Those who consume too little magnesium in the long term run the risk of developing a magnesium deficiency. Possible consequences of a magnesium deficiency range from calf cramps, fatigue and nausea to depressive moods and a higher risk of cardiovascular diseases.
Want to take your health into your own hands and check your magnesium levels? This self-test is the cerascreen® Mineral Deficiency Test. When you take this test, a sample of your blood is tested for magnesium, selenium and zinc levels in your capillary blood – this is all included in the price. This allows you to identify a potential deficiency in the most important minerals and take targeted action to correct it.
- Collect your sample conveniently and easily at home
- Receive a laboratory analysis after a few days
- Save time: no visits to the doctor, no waiting time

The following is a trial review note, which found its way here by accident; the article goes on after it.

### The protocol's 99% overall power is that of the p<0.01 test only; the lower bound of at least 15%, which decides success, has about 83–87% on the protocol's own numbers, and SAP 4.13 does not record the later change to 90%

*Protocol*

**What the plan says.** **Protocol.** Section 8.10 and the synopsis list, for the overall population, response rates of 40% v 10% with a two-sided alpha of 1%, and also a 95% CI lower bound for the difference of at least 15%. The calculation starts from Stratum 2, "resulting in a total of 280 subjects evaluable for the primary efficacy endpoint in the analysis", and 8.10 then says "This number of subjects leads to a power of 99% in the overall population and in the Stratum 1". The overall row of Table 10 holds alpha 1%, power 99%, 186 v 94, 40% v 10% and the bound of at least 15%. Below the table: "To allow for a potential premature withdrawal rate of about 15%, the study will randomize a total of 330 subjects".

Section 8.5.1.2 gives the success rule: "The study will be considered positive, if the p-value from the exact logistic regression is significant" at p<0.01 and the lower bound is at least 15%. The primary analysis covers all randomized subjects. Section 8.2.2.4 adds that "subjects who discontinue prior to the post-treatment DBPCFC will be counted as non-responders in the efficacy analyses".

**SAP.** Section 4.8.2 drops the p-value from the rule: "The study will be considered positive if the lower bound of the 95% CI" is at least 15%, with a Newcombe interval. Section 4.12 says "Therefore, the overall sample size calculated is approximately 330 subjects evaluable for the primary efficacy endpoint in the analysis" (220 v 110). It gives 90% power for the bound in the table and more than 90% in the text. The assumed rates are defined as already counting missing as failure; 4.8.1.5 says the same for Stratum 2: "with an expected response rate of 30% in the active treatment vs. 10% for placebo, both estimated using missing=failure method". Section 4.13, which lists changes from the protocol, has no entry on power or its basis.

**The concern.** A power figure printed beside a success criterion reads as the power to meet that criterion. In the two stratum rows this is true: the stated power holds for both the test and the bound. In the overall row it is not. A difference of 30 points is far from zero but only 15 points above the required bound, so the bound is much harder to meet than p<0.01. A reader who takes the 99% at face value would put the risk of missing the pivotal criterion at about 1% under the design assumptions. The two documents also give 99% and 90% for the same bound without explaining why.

- Get recommendations that are easy to follow
- Receive results within 2 to 3 days after the sample’s arrival in the laboratory
Why test your magnesium levels?
According to the German federal centre of nutrition, 20% of people in Europe consume too little magnesium. If this leads to a permanent magnesium deficiency, you can develop fatigue, nausea and depressive moods, and you will be at greater risk of developing cardiovascular disease.
With the help of your test results, you can optimise your mineral levels in a targeted way. If you take too much magnesium, this may result in a magnesium surplus. If you take a very high dose, you may develop diarrhoea, gastrointestinal discomfort and even a drop in blood pressure.
Precautionary magnesium deficiency tests are not covered by health insurance; if you visit a doctor, you have to pay for the sample analysis yourself. For the cerascreen® Mineral Deficiency Test, on the other hand, you do not have to go to a doctor’s office or clinic – you can do it comfortably at home with the test kit and instructions provided.
Information about the Mineral Deficiency Test
Please Note: The result is basically a snapshot at the time of sampling.
Collect a blood sample